In 2007, Fish and Game began a research project with the US Fish & Wildlife Service (USFWS) and US Geological Survey's Conte Lab, with 100% funding from the USFWS, to evaluate the passability of two culverts in the Nash Stream Watershed.  One objective of this research is to determine what effect the culverts throughout the watershed have had on the genetic integrity of wild brook trout there.  To date, we have learned that wild brook trout move within the two study streams quite often, and they can move very long distances.  Hatchery brook trout have entered one of the streams, and they also move quite extensively.  I snorkeled this stream in early September, and found hatchery fish about 1/2 mile upstream from the confluence of Nash Stream.  Hatchery fish are stocked only in Nash Stream, and not in its tributaries.

We put much time this past year into determining exactly what type of restoration activities to do where for the Nash Stream Restoration Project, which is a joint effort of Fish and Game, the Division of Forests and Lands (NH Department of Resources and Economic Development) and Trout Unlimited.  We plan to use a combination of restoration techniques, including strategic placement of boulders and large trees into Nash Stream and onto the floodplain.  All of this work is being done to speed up the natural processes of how streams move sediment and wood, which was heavily impacted by a catastrophic flood that occurred in 1969 when a dam on Nash Stream failed.  We expect that the project will dramatically improve the instream and riparian habitat conditions at Nash Stream -- so much that anglers will be able to enjoy catching more wild brook trout there.  We anticipate on-the-ground restoration of Nash Stream to start this fall and continue into 2011.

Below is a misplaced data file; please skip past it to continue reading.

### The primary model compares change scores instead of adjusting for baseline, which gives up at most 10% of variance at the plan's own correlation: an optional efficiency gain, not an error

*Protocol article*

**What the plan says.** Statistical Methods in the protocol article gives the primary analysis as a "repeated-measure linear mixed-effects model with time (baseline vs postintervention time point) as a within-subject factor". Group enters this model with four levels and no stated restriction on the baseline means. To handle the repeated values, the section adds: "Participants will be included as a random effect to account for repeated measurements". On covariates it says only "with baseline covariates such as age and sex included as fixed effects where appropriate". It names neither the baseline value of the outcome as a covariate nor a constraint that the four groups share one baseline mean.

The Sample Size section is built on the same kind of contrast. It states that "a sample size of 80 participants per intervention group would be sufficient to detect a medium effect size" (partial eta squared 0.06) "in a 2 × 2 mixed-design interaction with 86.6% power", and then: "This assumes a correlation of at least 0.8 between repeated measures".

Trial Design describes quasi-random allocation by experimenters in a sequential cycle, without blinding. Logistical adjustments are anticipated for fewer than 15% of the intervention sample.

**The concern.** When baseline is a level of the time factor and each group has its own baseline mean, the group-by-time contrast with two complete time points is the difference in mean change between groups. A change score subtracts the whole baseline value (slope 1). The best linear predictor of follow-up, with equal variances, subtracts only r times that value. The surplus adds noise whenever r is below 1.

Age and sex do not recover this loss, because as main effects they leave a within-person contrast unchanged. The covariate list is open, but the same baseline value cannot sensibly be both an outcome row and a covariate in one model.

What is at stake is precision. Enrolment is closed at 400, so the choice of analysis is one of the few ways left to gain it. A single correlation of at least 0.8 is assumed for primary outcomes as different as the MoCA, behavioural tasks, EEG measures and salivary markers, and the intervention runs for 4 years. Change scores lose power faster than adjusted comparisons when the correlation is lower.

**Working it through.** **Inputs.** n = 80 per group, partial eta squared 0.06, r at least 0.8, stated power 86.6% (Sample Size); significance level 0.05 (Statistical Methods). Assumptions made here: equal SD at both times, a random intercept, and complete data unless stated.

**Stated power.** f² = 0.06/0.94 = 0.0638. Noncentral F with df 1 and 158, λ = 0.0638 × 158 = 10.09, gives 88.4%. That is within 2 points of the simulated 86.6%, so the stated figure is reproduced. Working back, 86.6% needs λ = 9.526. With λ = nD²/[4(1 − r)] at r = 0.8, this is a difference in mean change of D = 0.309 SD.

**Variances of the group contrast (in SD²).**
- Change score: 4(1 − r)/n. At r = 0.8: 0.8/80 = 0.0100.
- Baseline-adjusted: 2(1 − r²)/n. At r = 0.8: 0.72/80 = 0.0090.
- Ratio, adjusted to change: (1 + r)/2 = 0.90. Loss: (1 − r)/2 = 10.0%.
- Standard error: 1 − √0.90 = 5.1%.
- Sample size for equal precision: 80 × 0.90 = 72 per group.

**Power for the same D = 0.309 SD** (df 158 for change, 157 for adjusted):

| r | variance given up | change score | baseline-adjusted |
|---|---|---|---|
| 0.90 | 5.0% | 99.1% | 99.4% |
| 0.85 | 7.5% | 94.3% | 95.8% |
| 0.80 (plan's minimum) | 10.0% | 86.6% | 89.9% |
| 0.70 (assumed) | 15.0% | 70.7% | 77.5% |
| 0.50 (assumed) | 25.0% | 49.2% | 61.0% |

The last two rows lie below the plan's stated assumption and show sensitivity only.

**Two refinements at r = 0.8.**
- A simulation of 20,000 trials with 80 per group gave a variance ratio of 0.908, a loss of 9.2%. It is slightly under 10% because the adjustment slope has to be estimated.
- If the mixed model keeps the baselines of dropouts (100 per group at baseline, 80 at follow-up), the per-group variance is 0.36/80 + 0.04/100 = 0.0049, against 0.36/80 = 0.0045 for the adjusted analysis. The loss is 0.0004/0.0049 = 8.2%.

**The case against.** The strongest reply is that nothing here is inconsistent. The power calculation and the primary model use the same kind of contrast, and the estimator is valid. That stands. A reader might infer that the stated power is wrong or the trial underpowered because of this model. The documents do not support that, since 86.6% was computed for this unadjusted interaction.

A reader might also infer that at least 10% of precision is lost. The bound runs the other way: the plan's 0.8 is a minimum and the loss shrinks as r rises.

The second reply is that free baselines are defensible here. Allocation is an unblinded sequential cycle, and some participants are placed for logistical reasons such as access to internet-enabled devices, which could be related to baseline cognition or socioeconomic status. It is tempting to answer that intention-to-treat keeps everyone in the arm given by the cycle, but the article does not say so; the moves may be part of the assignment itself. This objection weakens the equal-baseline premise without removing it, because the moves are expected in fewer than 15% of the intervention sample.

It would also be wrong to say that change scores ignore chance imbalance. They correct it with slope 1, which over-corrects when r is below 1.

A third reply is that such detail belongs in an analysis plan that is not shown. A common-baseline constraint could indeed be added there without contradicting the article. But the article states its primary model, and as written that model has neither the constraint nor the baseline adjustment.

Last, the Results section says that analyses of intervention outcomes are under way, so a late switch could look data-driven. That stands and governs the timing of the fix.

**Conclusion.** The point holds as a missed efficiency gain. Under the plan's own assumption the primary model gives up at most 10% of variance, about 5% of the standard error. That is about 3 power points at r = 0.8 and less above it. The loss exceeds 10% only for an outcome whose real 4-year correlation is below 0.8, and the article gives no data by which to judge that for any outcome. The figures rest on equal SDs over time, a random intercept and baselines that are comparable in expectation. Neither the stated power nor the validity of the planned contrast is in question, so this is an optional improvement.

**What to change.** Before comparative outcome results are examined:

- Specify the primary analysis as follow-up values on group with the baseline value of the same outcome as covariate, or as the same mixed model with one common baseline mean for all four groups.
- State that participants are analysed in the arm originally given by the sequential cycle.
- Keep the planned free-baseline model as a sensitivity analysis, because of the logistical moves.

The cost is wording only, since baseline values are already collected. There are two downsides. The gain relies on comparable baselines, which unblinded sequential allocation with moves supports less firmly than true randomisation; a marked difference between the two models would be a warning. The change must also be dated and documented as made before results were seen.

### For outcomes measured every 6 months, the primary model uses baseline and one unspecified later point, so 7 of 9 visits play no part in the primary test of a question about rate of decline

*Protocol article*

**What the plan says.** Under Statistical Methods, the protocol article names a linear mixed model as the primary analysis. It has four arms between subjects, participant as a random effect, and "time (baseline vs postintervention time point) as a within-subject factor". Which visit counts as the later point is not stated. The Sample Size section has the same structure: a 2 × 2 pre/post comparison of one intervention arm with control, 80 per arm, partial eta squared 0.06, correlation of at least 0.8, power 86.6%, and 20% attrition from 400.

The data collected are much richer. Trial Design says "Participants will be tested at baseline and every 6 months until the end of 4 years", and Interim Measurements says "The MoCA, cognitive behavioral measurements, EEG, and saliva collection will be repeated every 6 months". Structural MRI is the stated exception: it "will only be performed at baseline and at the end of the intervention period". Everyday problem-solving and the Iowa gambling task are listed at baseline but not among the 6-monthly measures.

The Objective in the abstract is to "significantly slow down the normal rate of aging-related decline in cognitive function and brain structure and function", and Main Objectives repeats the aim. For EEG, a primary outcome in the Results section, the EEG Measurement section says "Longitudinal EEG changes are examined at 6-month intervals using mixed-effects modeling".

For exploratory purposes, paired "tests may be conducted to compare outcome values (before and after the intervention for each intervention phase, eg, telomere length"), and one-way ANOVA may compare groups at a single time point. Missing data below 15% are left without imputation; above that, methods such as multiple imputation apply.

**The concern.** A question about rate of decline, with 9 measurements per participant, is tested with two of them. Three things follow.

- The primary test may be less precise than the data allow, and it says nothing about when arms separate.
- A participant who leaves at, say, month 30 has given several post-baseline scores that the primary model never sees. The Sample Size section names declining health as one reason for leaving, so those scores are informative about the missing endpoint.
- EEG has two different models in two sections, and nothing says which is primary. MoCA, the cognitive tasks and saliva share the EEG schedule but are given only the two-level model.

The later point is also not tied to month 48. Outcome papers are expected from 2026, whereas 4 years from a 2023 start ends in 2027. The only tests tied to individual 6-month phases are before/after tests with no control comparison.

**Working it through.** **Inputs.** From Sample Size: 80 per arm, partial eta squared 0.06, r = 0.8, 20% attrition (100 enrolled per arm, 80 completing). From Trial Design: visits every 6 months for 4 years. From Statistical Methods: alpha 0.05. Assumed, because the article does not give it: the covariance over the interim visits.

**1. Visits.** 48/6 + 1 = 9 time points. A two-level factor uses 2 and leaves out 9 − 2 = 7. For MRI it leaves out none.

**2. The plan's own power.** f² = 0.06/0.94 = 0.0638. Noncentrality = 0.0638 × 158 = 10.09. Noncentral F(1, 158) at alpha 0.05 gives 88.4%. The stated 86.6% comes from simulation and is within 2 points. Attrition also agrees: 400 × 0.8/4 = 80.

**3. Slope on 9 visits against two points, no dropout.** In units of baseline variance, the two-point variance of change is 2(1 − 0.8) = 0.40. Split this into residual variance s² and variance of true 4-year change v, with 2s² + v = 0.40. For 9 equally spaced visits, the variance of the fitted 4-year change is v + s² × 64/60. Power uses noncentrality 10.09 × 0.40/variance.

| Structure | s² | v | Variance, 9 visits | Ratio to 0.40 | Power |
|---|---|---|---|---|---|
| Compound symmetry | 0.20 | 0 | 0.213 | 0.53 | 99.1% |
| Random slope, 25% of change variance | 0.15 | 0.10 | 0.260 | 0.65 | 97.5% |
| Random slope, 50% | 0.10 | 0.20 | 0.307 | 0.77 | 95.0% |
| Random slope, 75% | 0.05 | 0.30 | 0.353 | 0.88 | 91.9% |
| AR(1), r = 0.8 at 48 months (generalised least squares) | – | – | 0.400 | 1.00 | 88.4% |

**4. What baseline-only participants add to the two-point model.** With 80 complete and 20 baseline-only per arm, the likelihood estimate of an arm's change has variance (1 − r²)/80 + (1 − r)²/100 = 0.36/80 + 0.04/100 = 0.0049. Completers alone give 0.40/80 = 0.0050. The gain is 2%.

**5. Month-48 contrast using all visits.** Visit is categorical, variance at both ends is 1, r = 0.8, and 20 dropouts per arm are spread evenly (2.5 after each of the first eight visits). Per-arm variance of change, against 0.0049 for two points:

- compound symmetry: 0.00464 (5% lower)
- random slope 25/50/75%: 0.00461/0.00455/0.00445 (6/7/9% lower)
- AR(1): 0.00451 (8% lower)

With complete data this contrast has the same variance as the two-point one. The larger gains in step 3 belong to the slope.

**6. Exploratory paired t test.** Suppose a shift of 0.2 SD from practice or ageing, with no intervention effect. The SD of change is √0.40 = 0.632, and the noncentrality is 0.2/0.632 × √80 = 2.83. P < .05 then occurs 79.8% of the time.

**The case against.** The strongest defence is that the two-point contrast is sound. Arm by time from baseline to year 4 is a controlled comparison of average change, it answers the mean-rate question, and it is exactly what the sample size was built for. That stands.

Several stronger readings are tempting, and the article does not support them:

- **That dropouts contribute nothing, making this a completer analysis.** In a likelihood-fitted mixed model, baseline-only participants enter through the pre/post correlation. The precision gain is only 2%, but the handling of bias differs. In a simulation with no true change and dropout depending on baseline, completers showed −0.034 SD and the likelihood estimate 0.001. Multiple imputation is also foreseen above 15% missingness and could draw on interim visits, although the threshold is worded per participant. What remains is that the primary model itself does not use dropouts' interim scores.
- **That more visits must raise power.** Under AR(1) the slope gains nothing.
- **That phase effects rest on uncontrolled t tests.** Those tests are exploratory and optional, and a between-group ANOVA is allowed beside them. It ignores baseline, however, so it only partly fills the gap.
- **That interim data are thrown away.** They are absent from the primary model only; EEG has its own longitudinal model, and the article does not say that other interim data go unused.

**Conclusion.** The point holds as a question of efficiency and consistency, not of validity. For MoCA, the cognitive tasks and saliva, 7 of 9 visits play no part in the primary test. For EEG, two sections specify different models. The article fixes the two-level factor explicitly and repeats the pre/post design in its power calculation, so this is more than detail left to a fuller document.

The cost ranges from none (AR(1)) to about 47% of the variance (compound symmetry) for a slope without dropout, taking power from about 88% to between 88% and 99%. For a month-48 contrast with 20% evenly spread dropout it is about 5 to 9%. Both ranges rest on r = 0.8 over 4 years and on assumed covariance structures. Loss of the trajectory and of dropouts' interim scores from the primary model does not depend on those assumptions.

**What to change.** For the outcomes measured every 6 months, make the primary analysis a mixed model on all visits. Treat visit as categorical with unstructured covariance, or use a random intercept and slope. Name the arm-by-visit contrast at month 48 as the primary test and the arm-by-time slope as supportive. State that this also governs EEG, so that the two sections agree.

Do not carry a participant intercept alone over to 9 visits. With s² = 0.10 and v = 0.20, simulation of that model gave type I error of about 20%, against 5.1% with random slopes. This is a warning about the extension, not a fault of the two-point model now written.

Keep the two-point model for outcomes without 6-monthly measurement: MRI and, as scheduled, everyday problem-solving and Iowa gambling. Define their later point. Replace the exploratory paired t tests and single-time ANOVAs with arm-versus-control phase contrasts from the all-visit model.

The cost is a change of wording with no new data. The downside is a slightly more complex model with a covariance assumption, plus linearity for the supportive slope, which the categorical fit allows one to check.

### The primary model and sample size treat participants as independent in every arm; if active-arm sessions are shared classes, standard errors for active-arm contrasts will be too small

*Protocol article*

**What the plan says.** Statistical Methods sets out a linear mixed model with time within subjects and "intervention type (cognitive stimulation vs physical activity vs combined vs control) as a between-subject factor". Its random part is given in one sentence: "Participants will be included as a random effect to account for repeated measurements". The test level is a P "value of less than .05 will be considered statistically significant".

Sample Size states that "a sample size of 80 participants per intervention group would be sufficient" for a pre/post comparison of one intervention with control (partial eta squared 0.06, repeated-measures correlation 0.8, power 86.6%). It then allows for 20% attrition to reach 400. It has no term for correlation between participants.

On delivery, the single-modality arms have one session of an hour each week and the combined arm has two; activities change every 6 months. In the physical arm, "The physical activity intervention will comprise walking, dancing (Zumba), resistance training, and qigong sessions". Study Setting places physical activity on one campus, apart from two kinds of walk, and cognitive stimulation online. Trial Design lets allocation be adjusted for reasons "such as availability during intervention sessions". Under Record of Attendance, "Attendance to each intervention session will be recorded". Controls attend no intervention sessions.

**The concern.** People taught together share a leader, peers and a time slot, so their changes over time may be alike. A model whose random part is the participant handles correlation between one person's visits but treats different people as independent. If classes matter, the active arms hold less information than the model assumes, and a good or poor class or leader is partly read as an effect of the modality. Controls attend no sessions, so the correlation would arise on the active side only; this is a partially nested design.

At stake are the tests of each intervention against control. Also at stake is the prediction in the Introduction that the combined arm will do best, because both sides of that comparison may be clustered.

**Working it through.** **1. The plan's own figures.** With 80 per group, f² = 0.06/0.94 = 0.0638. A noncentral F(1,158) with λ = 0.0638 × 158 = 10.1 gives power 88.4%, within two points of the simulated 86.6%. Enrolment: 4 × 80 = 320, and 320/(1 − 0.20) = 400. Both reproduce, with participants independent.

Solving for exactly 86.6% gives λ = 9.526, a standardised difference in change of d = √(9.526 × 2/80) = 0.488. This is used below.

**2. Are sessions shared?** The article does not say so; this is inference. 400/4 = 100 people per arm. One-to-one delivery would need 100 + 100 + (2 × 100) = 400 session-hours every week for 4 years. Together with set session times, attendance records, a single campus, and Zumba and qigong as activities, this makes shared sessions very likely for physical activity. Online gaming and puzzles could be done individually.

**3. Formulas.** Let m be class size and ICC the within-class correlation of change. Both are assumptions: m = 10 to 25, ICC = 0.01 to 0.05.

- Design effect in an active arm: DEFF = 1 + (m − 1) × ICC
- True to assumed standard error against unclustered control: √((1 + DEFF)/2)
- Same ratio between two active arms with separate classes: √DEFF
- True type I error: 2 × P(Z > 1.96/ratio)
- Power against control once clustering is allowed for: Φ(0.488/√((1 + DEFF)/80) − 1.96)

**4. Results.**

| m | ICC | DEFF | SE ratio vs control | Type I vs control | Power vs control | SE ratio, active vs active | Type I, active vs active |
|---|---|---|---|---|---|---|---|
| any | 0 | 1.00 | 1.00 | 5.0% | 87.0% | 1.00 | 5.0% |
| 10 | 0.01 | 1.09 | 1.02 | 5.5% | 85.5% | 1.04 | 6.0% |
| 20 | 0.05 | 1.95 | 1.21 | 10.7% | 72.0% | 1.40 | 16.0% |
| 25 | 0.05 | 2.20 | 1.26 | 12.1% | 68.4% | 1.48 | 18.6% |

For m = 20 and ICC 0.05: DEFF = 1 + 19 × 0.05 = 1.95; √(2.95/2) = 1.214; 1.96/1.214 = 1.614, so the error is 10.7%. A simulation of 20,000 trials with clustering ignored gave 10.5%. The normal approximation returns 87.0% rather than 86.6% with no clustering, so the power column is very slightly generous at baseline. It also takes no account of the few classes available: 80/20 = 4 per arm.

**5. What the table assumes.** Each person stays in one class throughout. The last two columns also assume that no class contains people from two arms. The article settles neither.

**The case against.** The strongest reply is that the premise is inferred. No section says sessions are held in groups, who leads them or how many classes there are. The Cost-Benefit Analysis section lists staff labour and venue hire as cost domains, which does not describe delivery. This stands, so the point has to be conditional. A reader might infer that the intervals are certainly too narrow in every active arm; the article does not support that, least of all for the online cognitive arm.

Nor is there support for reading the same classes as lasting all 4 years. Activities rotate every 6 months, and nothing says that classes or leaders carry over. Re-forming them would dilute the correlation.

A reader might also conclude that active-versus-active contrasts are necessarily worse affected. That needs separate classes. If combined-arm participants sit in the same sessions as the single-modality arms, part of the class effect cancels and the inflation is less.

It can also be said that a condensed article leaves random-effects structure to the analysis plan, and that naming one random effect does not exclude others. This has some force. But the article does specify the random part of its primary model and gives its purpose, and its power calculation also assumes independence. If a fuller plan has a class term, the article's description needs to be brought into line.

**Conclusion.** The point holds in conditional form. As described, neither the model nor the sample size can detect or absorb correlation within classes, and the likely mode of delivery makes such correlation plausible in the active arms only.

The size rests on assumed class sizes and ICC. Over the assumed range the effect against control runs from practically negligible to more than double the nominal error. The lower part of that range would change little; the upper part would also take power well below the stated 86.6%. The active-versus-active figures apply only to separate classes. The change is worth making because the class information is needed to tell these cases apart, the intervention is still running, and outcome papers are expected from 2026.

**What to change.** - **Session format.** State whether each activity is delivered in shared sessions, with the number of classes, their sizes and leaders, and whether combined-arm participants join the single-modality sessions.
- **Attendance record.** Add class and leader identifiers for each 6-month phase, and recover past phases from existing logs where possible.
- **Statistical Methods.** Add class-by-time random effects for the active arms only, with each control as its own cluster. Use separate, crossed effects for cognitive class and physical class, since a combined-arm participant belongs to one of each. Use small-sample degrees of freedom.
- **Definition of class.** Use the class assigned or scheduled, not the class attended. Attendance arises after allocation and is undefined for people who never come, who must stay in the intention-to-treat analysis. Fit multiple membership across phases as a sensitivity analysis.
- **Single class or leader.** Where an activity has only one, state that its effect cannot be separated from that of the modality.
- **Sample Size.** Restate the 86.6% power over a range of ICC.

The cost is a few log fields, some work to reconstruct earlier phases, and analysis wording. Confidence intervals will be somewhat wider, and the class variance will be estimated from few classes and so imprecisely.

The Homestead Woolen Mills Dam on the Ashuelot River in Swanzey is in disrepair and the owner wishes to remove it.  Fish and Game has been working with project partners for several years, and the current plan is to remove the dam in 2009.  The Ashuelot is an important river for American shad, river herring and Atlantic salmon, and restoring fish passage there is an important component of Connecticut River anadromous fish restoration plans. 

The Merrimack Village Dam in Merrimack is NO LONGER on the Souhegan River!   It was removed in August 2008 by a number of state and federal agencies and local partners.  The River is now accessible to migratory fish such as American shad, river herring and Atlantic salmon for another 14 miles.  These species require good spawning and rearing habitat in rivers, and will now be able to access much more habitat in the Souhegan River.

Working with the Piscataquog Watershed Association, the NH Department of Environmental Services (NHDES) and the Town of Weare, the Fish Habitat Program plans to construct a small water control structure at Lake Horace Marsh to minimize the impacts that the winter drawdown of Lake Horace currently causes in the marsh.  Because of the drawdown, only several aquatic plant species thrive in the marsh, and surveys by Fish and Game have documented that the spawning and rearing habitat for yellow perch and chain pickerel are nearly nonexistent in the marsh.  Providing a more natural water level regime will allow the necessary aquatic vegetation to proliferate and the fish habitat (and fish populations) to be restored in the marsh.  The fish species likely to benefit the most are yellow perch, chain pickerel and largemouth bass.  The DES Dam Bureau will do the construction work, which is planned for Fall 2008.